Yes, I’ve attended several of these symposiums, the Gartner Supply Chain symposiums, and y’all do an excellent job there. I’ve really enjoyed the conversations, both the informal and the formal facilitated ones. And of course the speakers and the sessions are top notch. So folks check this out. May 6th through the eighth, coming up right around the corner, down in beautiful Orlando, Florida, the Gartner Supply Chain Symposium and Expo will drop a link in the show notes. So y’all are one click away from checking out. I’ll be there. So if you’re there, let’s plan on connecting, breaking bread, grabbing a cup of coffee, you name it, Mike. Equally as exciting little initiative we’ve got on our end, I’m not sure why supply chain did not have its day. So thankfully, Mary Kate Love who joined the team not too long ago here, but she’s been a practitioner for a long time, founded National Supply Chain Day, and Mike that comes up. It’s right around the corner. April 29th. April 29th. And folks, if you’re interested in joining this celebration, especially of the people that make up this industry, make things happen that take care of the rest of us in so many different ways, hey, send a note to NSCD if I got my acronym right, national Supply Chain Day, NSCD, at supply chain, and Mary Kate will let you know how to get involved.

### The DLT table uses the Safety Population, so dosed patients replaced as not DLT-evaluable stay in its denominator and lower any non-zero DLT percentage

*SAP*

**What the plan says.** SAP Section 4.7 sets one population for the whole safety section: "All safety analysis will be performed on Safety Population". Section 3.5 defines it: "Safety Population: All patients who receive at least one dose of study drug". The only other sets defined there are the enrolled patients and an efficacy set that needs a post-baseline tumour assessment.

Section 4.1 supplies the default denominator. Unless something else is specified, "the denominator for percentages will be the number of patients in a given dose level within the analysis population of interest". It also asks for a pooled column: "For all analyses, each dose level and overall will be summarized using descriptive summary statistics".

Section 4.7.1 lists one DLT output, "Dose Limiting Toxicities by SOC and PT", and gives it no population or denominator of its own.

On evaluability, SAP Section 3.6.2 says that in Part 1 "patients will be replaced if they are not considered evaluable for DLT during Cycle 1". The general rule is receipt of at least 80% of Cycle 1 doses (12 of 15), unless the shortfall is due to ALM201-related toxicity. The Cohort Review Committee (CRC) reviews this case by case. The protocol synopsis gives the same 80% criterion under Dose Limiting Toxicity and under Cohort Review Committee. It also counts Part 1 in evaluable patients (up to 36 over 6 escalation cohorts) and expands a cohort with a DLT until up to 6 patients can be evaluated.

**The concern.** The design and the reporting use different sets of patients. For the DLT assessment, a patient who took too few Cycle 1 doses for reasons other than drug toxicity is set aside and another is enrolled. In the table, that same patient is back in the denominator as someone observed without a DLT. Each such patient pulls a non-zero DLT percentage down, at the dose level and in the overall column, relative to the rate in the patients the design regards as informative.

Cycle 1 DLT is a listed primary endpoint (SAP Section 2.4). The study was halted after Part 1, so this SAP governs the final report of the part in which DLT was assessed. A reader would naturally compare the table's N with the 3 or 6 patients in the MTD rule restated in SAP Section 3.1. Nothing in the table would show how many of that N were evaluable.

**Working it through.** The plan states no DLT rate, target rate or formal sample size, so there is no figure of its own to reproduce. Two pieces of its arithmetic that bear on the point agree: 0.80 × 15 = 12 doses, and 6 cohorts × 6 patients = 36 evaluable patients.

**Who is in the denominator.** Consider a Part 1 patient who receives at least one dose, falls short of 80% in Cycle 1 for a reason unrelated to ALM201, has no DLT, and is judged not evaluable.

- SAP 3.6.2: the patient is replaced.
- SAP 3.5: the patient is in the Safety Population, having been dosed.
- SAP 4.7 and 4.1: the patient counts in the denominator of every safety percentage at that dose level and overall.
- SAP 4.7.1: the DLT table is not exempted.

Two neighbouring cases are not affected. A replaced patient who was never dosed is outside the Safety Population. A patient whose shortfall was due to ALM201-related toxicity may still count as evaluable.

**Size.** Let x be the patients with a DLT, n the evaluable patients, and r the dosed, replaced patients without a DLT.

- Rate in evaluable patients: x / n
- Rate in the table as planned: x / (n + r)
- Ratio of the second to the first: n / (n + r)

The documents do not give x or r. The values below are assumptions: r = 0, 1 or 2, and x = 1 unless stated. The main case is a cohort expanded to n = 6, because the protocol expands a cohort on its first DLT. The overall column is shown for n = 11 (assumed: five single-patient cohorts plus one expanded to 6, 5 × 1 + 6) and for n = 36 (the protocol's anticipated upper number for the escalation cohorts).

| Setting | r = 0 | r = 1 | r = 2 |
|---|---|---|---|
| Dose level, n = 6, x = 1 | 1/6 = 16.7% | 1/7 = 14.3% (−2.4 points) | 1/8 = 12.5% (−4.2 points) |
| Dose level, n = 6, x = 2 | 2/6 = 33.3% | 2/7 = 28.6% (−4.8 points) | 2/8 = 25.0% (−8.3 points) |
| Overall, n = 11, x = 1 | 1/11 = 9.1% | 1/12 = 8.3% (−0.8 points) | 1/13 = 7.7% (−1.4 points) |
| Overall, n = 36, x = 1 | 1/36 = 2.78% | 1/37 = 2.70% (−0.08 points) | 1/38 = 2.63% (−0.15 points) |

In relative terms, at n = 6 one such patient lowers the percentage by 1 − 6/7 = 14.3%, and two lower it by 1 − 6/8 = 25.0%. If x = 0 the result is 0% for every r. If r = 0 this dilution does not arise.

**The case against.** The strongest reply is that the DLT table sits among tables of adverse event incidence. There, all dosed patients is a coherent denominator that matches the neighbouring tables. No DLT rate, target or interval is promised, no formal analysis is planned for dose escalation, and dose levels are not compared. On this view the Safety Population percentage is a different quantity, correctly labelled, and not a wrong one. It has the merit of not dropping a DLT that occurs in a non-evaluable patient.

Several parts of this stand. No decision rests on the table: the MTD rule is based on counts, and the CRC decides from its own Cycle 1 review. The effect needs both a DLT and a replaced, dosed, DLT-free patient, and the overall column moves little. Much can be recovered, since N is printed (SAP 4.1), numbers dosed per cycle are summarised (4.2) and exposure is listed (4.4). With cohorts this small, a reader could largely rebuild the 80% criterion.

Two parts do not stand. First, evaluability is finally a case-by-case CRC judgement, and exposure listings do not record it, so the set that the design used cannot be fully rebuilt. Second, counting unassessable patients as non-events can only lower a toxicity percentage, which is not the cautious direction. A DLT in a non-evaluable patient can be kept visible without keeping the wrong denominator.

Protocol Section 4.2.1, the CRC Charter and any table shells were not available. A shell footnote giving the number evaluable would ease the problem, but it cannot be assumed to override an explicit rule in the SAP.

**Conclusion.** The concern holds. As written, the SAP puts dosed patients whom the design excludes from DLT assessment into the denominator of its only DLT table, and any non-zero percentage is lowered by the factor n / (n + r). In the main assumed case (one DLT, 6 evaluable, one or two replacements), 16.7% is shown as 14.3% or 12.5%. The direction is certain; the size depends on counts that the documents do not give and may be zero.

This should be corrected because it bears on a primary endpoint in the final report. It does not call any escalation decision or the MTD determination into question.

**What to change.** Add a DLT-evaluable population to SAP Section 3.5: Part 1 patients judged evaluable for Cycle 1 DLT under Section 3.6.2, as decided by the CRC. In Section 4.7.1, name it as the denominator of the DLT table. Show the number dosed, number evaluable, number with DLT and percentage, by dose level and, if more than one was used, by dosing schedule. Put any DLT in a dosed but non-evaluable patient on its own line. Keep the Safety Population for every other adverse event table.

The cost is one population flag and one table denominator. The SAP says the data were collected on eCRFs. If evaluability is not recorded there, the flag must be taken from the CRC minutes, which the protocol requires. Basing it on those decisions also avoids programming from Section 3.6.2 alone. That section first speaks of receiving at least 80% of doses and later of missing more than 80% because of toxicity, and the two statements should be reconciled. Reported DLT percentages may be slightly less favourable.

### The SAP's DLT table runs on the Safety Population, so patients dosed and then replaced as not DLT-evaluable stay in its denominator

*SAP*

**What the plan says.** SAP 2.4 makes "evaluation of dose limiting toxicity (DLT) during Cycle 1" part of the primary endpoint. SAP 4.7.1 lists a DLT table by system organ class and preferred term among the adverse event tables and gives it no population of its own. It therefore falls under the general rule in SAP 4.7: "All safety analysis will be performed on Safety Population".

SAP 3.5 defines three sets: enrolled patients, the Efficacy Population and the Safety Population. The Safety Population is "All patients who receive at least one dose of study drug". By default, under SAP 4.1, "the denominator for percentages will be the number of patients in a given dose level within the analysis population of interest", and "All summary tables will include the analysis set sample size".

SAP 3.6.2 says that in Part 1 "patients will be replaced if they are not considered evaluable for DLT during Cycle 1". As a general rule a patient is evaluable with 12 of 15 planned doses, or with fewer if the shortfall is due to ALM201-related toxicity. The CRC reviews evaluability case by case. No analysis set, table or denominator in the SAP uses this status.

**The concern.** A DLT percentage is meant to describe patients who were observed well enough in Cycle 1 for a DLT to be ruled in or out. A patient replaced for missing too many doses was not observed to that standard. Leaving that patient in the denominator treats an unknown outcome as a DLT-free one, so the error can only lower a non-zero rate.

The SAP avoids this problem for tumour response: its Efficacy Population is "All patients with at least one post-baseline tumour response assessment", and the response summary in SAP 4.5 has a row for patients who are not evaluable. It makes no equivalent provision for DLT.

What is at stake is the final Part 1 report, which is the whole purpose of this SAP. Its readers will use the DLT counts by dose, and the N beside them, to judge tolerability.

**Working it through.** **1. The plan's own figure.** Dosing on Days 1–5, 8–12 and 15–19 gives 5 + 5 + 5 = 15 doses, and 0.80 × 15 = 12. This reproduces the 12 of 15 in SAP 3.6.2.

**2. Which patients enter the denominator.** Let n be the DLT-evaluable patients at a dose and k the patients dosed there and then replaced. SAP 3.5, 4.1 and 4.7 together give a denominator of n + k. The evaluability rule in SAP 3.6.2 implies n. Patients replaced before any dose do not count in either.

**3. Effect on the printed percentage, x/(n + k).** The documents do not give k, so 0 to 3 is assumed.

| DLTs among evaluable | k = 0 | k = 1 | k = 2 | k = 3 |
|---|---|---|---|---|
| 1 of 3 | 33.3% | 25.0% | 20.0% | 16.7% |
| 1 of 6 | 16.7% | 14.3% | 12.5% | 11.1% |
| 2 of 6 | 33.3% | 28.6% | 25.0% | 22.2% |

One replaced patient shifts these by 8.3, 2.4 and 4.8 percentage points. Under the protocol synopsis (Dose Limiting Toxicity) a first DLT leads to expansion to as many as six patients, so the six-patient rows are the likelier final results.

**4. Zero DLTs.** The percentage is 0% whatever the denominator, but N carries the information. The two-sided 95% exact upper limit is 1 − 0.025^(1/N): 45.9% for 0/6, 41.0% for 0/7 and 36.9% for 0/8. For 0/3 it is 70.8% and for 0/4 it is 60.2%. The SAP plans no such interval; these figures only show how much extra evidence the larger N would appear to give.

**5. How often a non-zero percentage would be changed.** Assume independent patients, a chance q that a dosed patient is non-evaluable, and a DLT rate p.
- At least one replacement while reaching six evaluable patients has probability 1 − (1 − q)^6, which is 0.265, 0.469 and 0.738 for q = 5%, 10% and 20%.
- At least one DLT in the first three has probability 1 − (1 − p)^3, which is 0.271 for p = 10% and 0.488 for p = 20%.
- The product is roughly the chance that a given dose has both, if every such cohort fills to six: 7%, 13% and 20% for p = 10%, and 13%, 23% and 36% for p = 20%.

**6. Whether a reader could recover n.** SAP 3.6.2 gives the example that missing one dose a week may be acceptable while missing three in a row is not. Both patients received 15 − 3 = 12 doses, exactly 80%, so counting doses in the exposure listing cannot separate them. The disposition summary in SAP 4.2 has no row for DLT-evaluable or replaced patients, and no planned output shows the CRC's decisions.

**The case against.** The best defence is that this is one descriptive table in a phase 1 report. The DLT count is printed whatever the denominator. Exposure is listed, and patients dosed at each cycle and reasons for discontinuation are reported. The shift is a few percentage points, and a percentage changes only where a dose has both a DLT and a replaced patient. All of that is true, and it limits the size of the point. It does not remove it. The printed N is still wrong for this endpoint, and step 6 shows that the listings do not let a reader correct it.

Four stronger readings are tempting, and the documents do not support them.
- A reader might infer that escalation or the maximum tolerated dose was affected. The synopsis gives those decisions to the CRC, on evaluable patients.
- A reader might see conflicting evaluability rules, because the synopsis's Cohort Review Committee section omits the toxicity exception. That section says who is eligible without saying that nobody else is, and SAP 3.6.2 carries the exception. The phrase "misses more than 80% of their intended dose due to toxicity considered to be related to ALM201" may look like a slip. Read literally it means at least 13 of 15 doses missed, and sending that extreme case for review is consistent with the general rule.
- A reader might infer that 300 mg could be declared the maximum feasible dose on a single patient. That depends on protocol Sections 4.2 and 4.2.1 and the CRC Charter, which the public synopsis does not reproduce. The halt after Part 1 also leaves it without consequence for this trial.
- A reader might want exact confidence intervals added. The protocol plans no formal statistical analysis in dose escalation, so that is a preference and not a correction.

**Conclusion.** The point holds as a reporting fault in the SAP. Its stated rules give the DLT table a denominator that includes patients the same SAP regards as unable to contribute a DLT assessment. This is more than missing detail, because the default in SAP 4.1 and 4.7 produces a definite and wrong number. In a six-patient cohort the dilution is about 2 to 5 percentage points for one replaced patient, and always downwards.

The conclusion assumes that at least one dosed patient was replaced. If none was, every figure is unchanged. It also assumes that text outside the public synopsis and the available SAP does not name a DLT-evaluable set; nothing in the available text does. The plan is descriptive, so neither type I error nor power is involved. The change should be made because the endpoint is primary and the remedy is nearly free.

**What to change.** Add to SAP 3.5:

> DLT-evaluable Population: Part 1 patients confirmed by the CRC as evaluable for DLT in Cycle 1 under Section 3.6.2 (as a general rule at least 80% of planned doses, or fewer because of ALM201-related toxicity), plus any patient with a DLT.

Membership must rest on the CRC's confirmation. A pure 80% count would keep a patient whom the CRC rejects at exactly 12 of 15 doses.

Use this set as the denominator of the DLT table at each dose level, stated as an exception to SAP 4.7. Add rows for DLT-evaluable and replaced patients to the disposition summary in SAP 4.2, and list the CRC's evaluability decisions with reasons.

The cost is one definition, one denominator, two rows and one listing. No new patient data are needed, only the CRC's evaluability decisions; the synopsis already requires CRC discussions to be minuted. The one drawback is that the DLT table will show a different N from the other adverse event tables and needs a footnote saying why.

Mike Griswold (36:00):

I’m just glad we didn’t pick February 29th to be National Supply Chain Day, because then we’d only have it once every four years.

Scott Luton (36:06):

Man, Mike, I’m glad we didn’t pick that too. Alright, so of course we’re recording this in early March. We got March Madness coming. I can’t wait until you come back and we can analyze that. Yes, lot of your listeners out there that have followed these conversations with Mike, you know that he is a avid basketball fan and coach, volunteer coach, and we enjoy his perspective there. But Mike, you really, man, you brought that truckload of brilliance once again, really have enjoyed your perspective. If folks want to connect with you, if they want to have you come out and give a keynote or you name it, how can folks connect with you? Mike,

Mike Griswold (36:41):

LinkedIn. But email Frank, believe it or not, for I’m old school, email is probably the easiest way. Mike don And if we time it right Scott, we can bring in March Madness and some Masters talk, man, depending on when we get together in April.

Scott Luton (36:56):

Yes, timing is everything the

Mike Griswold (36:58):

Best of both worlds.

Scott Luton (36:59):

Yes, absolutely. And watch out folks. Don’t bet a buck on the golf course with one Mike Griswold. He’s pretty good. Pretty good, Mike, always a pleasure. Really enjoyed your perspective today. Thanks for taking time out as always. Once a month with this on this long running series supply chain today and tomorrow with Mike Griswold from Gartner. Of course, many of y’all know he is Vice President Analyst with Gartner. Always a pleasure, Mike Scott,

Mike Griswold (37:24):

Thanks for having me. Looking forward to next month.

Scott Luton (37:26):